What was most fascinating about the experience in the Holy Land was the timing. It came after the Feasts of the Trinity and of Corpus Domini before the Feast of the Sacred Heart. On one end, I was reflecting on the uniqueness of each Person, of each relation. On the other, I was reflecting on the depths of divine love expressed through the Eucharist and the Sacred Heart, truly the salt of the earth that gives taste to our knowledge of life. Such is the nature of the highest gift of the Holy Spirit, wisdom, “tasty knowledge,” because of the love involved.

To consider that the Sacred Heart appeared in history in 1681, seven years prior to the Glorious Revolution that sent the Stuarts out of the English Monarchy and made England officially Protestant, and one hundred and eight years prior to the French Revolution which would break the bond with the fatherland by killing the head of the fatherland, the anointed Catholic King of France. Only the palpitating love of God, expressed in the sublime depths and breadth of the Sacred Heart we read in the Letter to Ephesians, chapter 3, can save a now very fragmented modern world that willfully ignores its roots, its divine Father, and its direction.

I have taken the subtitle of this short reflection from Donald DeMarco. At one point, Prof. DeMarco writes about fragmentation in an education far too specialized:

Specialization, particularly in scientific and technical pursuits, bears a striking resemblance to the specialization found among animals. Each animal evolved along highly specialized lines of development for the purpose of becoming suitably adapted to specific tasks that help to ensure its survival…The education of the human being, however, is aimed particularly at developing a well-rounded person by supplying him with general and universal knowledge.

Donald de Marco, The Incarnation in a Divided World, p. 56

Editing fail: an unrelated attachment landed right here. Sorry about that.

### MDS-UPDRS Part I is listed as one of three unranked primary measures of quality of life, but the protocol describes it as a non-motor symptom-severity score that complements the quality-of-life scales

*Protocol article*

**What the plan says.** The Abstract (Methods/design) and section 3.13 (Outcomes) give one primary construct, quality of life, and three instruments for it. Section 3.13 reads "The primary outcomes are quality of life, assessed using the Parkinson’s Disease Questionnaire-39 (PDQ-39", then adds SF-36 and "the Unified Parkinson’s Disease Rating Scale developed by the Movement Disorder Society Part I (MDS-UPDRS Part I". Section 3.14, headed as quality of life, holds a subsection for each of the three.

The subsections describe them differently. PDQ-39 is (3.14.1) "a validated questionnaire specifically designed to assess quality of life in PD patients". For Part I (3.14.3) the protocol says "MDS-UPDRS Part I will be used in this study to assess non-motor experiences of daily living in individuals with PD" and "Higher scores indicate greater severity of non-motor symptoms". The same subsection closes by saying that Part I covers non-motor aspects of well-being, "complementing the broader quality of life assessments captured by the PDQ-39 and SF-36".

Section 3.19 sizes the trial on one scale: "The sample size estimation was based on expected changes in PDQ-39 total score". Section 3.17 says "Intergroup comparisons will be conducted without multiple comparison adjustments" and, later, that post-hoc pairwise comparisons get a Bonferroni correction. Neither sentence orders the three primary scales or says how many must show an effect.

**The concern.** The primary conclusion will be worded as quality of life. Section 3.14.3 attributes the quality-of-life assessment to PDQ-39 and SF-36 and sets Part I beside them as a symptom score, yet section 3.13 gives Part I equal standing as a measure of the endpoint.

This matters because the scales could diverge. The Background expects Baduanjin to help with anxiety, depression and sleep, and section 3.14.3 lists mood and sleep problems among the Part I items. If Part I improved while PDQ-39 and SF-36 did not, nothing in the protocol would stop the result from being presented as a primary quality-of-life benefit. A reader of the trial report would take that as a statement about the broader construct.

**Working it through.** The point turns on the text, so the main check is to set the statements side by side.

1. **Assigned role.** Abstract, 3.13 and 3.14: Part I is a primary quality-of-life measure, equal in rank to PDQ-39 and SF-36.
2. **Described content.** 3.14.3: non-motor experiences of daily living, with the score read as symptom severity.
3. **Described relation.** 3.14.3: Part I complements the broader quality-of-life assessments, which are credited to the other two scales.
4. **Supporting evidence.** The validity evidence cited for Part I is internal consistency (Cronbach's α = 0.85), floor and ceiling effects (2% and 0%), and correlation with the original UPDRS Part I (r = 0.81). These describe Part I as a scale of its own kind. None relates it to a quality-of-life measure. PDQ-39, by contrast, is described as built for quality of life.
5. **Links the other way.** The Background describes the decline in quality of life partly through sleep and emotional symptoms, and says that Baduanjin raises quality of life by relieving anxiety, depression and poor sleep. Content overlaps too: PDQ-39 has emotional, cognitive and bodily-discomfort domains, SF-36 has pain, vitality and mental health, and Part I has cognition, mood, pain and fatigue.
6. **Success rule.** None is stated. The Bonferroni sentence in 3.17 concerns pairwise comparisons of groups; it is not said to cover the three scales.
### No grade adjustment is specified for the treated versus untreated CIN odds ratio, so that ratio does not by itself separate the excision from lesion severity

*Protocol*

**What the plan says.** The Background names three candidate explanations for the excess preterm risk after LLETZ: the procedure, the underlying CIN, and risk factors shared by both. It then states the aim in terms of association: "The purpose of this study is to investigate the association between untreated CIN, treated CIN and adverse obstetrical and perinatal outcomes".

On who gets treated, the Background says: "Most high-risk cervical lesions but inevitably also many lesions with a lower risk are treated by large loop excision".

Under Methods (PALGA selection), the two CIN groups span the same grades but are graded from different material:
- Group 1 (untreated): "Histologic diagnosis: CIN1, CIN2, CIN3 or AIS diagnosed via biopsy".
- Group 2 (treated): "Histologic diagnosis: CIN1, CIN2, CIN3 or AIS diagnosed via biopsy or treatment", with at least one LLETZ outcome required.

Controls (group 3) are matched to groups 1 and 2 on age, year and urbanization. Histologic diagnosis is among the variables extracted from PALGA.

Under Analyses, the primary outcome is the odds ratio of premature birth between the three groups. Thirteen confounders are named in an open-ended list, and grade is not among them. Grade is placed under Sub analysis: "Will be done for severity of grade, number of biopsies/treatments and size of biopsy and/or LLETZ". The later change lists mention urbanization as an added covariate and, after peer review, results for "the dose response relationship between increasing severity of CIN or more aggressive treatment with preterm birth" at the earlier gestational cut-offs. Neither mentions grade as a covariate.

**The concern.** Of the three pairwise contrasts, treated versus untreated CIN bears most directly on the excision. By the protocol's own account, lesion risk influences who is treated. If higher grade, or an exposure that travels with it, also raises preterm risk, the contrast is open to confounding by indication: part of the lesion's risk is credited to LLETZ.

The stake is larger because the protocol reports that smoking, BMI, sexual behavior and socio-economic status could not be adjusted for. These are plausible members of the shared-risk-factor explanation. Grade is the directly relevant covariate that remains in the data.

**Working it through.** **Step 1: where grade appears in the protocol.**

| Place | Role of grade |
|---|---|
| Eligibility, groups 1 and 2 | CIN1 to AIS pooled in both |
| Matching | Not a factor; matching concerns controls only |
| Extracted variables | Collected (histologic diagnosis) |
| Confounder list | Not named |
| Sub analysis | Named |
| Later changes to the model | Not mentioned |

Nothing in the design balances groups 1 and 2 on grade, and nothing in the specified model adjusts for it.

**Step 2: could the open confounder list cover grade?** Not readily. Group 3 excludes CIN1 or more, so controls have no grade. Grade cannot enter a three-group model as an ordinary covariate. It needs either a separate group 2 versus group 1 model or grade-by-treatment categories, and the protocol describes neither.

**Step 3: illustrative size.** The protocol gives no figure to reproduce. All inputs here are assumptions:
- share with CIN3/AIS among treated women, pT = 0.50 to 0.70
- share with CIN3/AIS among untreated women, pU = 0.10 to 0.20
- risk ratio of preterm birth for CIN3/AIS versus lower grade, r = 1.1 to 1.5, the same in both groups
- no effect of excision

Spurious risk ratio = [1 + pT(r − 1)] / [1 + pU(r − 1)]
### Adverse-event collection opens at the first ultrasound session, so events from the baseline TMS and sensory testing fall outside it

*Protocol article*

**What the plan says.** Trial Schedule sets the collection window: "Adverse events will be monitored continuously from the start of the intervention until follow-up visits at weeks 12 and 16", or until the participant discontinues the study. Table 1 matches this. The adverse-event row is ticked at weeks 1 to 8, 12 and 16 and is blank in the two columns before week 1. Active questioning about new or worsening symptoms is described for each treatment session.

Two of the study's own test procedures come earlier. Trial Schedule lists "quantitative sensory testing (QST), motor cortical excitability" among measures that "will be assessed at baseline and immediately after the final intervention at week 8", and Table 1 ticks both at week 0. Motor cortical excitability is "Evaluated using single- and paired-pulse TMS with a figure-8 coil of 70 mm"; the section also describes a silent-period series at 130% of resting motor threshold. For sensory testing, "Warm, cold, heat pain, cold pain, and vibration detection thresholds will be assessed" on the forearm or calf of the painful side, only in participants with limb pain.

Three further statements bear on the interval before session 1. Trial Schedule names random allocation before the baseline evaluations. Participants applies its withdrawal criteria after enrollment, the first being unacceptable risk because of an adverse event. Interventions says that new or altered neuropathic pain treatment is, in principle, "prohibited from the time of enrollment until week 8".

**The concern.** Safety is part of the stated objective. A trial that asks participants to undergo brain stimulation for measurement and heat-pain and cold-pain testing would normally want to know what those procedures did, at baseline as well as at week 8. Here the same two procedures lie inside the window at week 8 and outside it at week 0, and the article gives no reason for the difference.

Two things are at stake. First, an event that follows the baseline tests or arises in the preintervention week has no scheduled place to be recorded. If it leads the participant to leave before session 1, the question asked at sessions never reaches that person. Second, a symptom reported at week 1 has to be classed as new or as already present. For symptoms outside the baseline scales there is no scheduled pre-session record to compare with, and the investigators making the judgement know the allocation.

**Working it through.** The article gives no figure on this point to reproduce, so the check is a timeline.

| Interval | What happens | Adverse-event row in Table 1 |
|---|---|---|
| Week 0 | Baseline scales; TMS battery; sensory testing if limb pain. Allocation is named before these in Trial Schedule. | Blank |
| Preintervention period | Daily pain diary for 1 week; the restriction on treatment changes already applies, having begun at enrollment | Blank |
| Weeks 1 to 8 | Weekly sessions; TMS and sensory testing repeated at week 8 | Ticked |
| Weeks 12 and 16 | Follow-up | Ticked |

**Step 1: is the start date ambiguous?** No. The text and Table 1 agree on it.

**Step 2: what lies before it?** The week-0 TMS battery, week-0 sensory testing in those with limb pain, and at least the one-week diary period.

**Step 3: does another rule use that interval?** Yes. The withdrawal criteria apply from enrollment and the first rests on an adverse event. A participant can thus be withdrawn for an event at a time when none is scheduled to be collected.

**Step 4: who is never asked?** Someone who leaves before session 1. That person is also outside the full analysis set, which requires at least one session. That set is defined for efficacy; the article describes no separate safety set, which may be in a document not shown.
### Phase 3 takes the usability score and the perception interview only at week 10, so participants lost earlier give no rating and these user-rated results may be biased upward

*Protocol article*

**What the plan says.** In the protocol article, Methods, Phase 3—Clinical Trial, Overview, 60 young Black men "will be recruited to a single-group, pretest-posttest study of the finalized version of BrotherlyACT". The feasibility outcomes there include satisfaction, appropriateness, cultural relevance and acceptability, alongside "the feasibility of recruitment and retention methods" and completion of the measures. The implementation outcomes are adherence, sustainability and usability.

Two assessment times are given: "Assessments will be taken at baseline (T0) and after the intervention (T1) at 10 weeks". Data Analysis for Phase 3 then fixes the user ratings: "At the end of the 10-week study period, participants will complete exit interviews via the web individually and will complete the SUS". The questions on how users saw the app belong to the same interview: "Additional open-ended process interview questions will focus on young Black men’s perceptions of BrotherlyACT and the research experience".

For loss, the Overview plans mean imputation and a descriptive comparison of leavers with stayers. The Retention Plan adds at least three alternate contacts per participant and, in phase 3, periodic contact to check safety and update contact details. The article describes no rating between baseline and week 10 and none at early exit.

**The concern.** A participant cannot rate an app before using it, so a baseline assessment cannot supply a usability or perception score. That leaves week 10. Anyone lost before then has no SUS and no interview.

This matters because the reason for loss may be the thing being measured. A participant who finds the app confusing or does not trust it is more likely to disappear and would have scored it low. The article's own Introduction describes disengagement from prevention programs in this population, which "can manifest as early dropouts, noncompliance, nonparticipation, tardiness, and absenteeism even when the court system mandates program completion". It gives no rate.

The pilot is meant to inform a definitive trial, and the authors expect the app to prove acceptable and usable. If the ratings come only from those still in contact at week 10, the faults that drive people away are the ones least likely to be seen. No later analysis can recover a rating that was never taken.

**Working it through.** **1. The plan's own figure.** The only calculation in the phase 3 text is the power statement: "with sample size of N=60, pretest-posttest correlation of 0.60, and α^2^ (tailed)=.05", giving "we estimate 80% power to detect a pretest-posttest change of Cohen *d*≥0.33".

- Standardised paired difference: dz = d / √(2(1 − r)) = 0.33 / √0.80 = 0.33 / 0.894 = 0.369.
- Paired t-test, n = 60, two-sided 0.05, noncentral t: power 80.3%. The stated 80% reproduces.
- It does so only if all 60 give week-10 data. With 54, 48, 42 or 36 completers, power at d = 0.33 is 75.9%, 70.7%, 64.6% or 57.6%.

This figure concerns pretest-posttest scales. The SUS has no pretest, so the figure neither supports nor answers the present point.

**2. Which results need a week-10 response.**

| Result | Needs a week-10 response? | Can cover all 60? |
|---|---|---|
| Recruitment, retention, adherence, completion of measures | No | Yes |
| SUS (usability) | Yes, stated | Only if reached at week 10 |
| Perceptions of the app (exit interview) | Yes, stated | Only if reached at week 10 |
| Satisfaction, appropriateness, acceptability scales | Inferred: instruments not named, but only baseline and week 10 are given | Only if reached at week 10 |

As one encounters confused individuals in our city streets, one cannot help but find respite in Christ the Savior who is the Mediator between God and Man, Man and God, and Man and Man. Theology, therefore, plays a fundamental role in making the proper distinctions that unite people by giving meaning in Truth, Charity, and Beauty. It is the highest of sciences that united the disciplines in the universities founded in the so-called Middle Ages.

If we do not understand the profound meaning of Revelation and the study of it in Theology, we cannot marvel that wars continue without ceasing. If we do not teach in a form fitting of communion among the disciplines, seeking common ground, we cannot marvel at the growing confusion and hatred that we see on our university campuses. One has but to think of what St. Athanasius wrote in his De Incarnatione. Confronted by the pagan accusation that there is still evil after Christ’s coming, St. Athanasius replied that if He had not come, we would be annihilated. The evil would have destroyed us without Christ.

Our Lord is indeed the cushion that lovingly keeps us from being so separate as to be in hell-like hatred. Our Lord and His teaching of forgiveness, of truth and justice, of magnanimity and of profound virtue, is evidently the solution to our problems today and forever.

Photo by Dariusz Kanclerz on Unsplash

Seeking the intercession of the Blessed Virgin Mary through prayer